Things continue to heat up between Russia and the West. While it’s not yet at Cold War era levels, the rhetoric and actions between the East and West are creating tensions that could quickly lead us there. The Cold War was a terrifying period of history. The prospect of nuclear annihilation lay just over the horizon. And, the amount of times that the world almost ended because of malfunctions, misunderstandings, and human error, is unthinkable. There are some great lessons to be learned from the history of the cold war, and, like Dan Carlin says, context is key to understanding. Here are some of my favorite places to learn some Cold War context, which will hopefully help you to be more informed about current events.
World War Two turned the United States into a global power. But, it also turned the USSR into a global power with nearly the same reach. Understanding why the USSR was able to gain so much territory and authority in post-WWII Europe takes an understanding of its role in World War Two. Dan Carlin, host of the podcasts Hardcore History and Common Sense, gives a great overview of the war that the Third Reich and USSR fought on the Eastern Front.
The USSR lost much in blood and treasure in the war, but it also gained a great deal in power and influence across the globe. Really, the ramifications of the Eastern Front are what made it possible for the USSR to face off against the United States for the next 50 years.
Carlin is also able to take a great deal of the context from this podcast (Russian fear of invasion from the West, erosion of the Warsaw Pact and rise of NATO, and dual militarization) and bring them up in his Common Sense podcast. Poking the Bear and In Search of Context, are two must-listens for anyone who wants to be truly knowledgeable about what is going on in Eastern Europe.
CNN isn’t usually a place that I go for news. But with Cold War, they created a mini-series that gives an informative and interesting overview of the Cold War from 1945 to the collapse of the Soviet Union. Originally aired in 1998, the 24 part mini-series was re-released earlier this year. The series has a great amount of interviews with people who lived through the era, both from the East and the West. Plus, it’s narrated by Sir Kenneth Branagh. How can you go wrong?
While there have been some questions about whether or not the series was biased in one form or another, I think it is important to make two points. First, if you are looking to CNN to get all of your information on one topic, you need to look at other news sources. Remember when they did a month straight of 24 hour reporting on Flight 370? CNN is not exactly known for their hard hitting, focus-from-all-sides reporting. And second, it’s a documentary with great footage and interviews. Documentaries can often be one sided or biased in some way (although, I really don’t personally think that this one was all that biased), and to be a truly informed viewer, you need to look at other sources of information to get the full story.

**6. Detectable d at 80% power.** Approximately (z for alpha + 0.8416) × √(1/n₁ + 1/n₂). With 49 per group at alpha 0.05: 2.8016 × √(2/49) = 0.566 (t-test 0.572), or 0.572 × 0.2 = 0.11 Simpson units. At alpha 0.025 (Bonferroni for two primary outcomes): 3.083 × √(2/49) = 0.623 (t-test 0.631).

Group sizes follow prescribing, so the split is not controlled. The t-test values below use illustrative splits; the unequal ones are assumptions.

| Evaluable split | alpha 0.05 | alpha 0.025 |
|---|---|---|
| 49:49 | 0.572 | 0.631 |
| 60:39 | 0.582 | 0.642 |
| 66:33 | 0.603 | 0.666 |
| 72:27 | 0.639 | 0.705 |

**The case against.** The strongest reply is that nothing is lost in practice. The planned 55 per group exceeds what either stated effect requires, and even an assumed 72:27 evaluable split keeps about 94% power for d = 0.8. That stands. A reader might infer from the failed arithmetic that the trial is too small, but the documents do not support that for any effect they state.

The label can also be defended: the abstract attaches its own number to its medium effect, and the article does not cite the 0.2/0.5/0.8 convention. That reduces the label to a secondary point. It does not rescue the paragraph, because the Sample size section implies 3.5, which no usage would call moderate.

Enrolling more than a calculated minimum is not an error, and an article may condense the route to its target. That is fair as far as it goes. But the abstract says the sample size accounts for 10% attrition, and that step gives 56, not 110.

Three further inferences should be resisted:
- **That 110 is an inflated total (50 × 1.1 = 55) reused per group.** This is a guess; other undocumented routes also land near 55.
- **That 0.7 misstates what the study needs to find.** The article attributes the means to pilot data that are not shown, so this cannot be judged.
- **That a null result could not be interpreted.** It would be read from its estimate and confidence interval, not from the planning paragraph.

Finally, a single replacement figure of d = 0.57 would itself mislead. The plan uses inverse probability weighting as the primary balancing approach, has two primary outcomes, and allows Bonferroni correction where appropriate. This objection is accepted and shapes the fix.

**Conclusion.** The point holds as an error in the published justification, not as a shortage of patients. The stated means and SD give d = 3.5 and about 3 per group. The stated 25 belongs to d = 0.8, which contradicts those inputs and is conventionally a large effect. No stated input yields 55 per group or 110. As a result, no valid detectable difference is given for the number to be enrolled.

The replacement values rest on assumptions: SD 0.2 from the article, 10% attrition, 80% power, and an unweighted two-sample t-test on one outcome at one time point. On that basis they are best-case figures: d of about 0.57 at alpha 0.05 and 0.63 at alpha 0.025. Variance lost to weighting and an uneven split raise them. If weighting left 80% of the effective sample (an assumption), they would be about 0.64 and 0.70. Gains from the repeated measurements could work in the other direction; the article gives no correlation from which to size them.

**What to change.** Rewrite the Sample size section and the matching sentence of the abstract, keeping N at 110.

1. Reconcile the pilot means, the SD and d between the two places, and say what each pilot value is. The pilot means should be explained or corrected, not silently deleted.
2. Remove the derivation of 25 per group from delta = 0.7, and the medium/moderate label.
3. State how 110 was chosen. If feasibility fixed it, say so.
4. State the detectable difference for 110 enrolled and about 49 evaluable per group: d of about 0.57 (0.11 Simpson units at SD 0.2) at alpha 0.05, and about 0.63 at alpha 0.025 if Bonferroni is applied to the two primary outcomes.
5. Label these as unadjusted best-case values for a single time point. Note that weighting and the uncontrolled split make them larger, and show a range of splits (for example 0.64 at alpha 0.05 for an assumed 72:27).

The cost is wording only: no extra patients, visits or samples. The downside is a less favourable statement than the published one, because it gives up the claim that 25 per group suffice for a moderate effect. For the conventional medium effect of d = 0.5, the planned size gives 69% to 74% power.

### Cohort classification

1961 gets far less interest than the Cuban Missile Crisis in the annals of US history, but it is just as–if not more–important. 1961 was the year that the Berlin Wall went up, encasing West Berlin inside of the Iron Curtain in a literal sense. From 1961 until 1989 the Berlin Wall stood, keeping East Germans from entering into West Germany and West Berlin at any cost (though, while prohibited with the consequence of death, many East Germans still made attempts—some successful–to enter into the West).
With 1961, author Frederick Kempe creates a book which paints a complete and thorough picture of the political and social reasonings for the creation of the Wall. Along with the background of why the Wall was built, the books paints the dark attitudes and fears that painted this period of time. It is incredible how close the world came to annihilation because of some miscommunications and increasingly threatening rhetoric from both sides. If you don’t know enough about the politics and people of the Cold War and want to learn more, 1961 is a book worth reading.
I’m a fan of history, mythology and absorber of all things news. I’m a writer of books and blogs, and an enjoyer of all things pop culture. There is more about me that I can’t currently think of. I will answer any questions via email (bearded bards at gmail.com) or in the comments below. If your question is: “Can I get your book for free?” My answer is yes, just send me an email. If you would rather pay for the book on Amazon, the link is below.
I don’t only muse about the total annihilation of humanity through nuclear war; I also think about the total annihilation of humanity by asteroid! As seen in my current Amazon.com offering: Tim and the Breakup of Impending Doom.